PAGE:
Motorist’s left all steamed up
A BUSINESSMAN was left astonished after he was stopped by a police officer and told to present his documents ... because he had a misted up rear window. Norman Ward, owner of Huntingdon Dental Laboratory, said he was driving round Huntingdon ring road and
A BUSINESSMAN was left astonished after he was stopped by a police officer and told to present his documents ... because he had a misted up rear window.
Norman Ward, owner of Huntingdon Dental Laboratory, said he was driving round Huntingdon ring road and had just passed the police station when a patrol car started to follow him.
He told The Hunts Post: "I had just turned into St Mary's Street, Huntingdon, when she flashed at me and I stopped and got out.
"It was so over the top. The worst thing was that I was told my rights. She recited the line about things I said being used in evidence - for a misted up windscreen. I couldn't believe it."
Mr Ward, 55, who was in the car with his partner Charlene Ives, said: "The officer was a young woman on her own. She went on the radio to make sure the car was not stolen.
"She could see that it was taxed and I am insured. I not only had to take my documents to the station, but she had asked for everything to be written down so the police officer on duty there had to spend time filling in forms.
- 1 House fire that killed two children will not have further electrical checks
- 2 Oliver Cromwell pub has had a brand new refurbishment
- 3 Man who died in St Neots crash is named
- 4 Garages to to be replaced by affordable housing
- 5 Family pay tribute to woman who died following St Ives crash
- 6 St Ives Town Mayor visits The Filling Station and tries new Christmas Beer
- 7 Huntingdon Racecourse - surviving the pandemic and then came the floods!
- 8 Huntingdon town mayor supports launch of The Eclettica
- 9 Could you give these pets a home?
- 10 A look at how people prepared for Christmas in the last 100 years
"This was a silly waste of time and money and I felt I was being harassed. I work long hours and I had to go the station during the working day."
He added that on the night he was stopped, Thursday, November 16 at 9pm, several vehicles - another car, a van and a people carrier - had passed him all with their windows misted up.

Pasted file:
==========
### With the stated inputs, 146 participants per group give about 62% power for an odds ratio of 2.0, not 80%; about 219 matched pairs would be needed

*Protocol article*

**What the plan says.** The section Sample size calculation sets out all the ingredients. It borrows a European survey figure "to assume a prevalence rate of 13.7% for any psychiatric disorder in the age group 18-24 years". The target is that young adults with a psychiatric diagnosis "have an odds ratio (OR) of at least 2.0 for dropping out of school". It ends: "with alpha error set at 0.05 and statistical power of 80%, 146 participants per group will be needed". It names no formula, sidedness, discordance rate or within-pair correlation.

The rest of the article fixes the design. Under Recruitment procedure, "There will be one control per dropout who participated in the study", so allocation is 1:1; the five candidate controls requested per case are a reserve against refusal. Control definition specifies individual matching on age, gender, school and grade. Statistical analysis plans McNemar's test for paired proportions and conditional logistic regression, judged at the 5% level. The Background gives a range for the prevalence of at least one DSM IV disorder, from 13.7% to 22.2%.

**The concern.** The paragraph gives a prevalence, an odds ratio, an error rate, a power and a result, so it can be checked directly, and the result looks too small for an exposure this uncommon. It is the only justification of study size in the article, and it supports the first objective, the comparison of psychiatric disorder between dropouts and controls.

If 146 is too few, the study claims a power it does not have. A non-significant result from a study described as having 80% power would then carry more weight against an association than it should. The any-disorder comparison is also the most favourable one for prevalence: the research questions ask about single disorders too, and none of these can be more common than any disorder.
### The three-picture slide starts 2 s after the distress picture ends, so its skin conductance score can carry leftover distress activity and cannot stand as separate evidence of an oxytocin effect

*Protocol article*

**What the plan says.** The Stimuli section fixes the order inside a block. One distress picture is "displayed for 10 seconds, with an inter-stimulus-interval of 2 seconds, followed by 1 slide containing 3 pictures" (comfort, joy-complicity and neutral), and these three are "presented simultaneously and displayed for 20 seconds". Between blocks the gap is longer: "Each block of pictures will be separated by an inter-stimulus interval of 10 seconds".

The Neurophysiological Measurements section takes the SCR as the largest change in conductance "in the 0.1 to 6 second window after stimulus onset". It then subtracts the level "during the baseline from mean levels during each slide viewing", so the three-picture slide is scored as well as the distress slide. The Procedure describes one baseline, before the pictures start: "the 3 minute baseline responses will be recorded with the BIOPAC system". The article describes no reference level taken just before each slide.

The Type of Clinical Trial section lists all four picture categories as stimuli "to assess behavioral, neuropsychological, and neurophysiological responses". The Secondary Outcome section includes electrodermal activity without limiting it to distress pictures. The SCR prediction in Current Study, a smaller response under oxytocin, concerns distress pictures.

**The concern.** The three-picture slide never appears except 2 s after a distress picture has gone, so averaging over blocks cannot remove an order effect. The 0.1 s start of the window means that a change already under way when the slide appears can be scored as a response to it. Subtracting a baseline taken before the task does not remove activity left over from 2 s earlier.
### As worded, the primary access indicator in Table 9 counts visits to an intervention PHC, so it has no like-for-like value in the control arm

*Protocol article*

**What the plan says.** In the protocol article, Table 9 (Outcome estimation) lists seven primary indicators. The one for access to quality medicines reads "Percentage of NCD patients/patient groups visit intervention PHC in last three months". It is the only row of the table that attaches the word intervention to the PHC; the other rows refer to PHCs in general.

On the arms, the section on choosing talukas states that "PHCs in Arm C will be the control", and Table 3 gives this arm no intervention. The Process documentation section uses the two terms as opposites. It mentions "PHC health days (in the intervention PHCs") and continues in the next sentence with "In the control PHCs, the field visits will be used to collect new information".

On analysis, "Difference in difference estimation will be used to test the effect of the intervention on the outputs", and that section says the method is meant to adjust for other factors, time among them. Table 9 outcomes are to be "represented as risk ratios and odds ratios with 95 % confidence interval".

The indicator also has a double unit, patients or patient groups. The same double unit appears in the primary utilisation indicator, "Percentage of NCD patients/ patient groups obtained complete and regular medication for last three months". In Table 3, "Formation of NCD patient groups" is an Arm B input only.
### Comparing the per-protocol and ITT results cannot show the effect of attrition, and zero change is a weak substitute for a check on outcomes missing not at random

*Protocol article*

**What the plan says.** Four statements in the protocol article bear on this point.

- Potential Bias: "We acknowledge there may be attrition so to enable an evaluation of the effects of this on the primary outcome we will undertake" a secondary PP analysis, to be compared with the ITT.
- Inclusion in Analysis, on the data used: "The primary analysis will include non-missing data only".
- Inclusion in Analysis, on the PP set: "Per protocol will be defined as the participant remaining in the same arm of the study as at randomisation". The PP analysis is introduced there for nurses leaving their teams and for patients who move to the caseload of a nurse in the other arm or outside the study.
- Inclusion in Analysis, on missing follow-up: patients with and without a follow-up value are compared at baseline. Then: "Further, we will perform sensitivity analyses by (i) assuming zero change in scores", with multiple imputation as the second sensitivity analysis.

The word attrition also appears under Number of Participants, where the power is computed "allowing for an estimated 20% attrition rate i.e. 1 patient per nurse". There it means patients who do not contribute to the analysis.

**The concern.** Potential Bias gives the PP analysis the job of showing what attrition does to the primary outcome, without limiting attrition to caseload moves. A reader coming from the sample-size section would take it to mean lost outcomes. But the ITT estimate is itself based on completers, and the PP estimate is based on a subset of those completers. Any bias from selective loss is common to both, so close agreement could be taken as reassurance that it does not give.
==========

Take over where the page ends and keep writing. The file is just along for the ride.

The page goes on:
Mr Ward said: "I have been working in Huntingdon for 40 years, my father was a former policeman and I think I am a respectable person."
A police spokesman said: "The driver was stopped after an officer saw his rear windscreen was heavily misted up. However, all other windows were clear and so he was not pursued for any offence.
"The driver was then asked - as a matter of routine - for his driving licence, insurance documents and MoT certificate. He did not have these and, in accordance with the law, he was given a seven-day period to produce them at Huntingdon police station which he promptly did."
Sgt Chris Clare, of the road policing unit, said: "It is imperative that drivers make sure all windows are clear before starting their journey and especially not to begin their journey before their windscreen is clear.
"This is even more vital in winter when vehicle windows are more prone to getting misted up."
An RAC spokesman said: "Getting someone to produce their documents the following day for a misted up windscreen is possibly over-policing and going over the top."
INFORMATION: Regulation 30 of the Road Vehicles Regulation 1986 says that all glass or other transparent material fitted to a motor vehicle shall be maintained in such a condition that it does not obscure the vision of the driver while the vehicle is being driven on the road.
n Is this a waste of police resources? E-mail your views, name and address to email@example.com